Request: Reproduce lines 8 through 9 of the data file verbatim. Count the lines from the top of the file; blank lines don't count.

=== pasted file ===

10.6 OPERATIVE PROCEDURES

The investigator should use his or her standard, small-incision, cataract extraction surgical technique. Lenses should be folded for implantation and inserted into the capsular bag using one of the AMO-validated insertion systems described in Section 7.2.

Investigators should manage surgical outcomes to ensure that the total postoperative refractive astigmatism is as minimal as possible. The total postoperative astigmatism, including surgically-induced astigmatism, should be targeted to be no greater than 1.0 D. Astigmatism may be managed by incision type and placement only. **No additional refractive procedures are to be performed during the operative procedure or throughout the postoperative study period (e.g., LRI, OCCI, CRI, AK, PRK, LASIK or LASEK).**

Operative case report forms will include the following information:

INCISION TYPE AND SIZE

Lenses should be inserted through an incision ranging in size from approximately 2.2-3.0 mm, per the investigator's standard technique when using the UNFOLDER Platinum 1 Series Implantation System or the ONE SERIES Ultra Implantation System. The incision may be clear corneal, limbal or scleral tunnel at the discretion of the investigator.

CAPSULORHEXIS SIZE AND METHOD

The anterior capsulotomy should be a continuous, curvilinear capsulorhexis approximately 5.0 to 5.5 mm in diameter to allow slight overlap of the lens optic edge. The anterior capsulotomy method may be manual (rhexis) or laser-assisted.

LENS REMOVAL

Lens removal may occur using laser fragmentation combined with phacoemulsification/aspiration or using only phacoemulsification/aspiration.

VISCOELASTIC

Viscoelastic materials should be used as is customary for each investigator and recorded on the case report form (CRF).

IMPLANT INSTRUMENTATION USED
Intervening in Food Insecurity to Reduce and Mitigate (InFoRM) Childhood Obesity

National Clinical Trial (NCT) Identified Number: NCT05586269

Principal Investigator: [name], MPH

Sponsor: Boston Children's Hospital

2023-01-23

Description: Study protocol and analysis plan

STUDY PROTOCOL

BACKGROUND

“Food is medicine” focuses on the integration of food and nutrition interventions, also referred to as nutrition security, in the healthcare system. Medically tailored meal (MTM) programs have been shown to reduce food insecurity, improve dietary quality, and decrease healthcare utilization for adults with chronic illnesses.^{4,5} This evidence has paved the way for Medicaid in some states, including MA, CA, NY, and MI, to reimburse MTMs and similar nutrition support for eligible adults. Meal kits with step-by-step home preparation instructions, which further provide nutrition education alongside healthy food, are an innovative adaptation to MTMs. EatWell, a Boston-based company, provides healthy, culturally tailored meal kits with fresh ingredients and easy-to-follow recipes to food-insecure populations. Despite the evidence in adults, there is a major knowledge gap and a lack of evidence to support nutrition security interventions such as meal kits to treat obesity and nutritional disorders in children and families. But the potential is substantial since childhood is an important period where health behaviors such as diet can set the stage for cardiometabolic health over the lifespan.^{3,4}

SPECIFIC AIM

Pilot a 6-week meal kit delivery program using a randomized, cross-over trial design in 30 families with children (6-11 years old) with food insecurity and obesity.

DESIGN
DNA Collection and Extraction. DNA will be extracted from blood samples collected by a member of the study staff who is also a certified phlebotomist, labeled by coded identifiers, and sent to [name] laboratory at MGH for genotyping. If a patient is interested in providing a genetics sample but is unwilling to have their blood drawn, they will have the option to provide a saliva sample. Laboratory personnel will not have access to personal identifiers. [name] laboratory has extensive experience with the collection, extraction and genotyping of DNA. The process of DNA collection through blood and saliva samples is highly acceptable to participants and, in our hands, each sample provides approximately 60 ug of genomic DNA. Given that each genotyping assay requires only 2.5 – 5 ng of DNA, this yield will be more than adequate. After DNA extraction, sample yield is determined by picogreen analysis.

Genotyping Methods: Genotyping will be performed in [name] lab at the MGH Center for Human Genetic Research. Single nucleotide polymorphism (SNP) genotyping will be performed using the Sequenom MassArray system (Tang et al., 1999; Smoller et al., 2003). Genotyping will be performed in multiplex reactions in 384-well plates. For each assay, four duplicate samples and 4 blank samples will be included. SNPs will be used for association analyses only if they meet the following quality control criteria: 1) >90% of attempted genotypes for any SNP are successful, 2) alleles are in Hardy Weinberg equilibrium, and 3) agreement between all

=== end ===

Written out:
The anterior capsulotomy should be a continuous, curvilinear capsulorhexis approximately 5.0 to 5.5 mm in diameter to allow slight overlap of the lens optic edge. The anterior capsulotomy method may be manual (rhexis) or laser-assisted.

LENS REMOVAL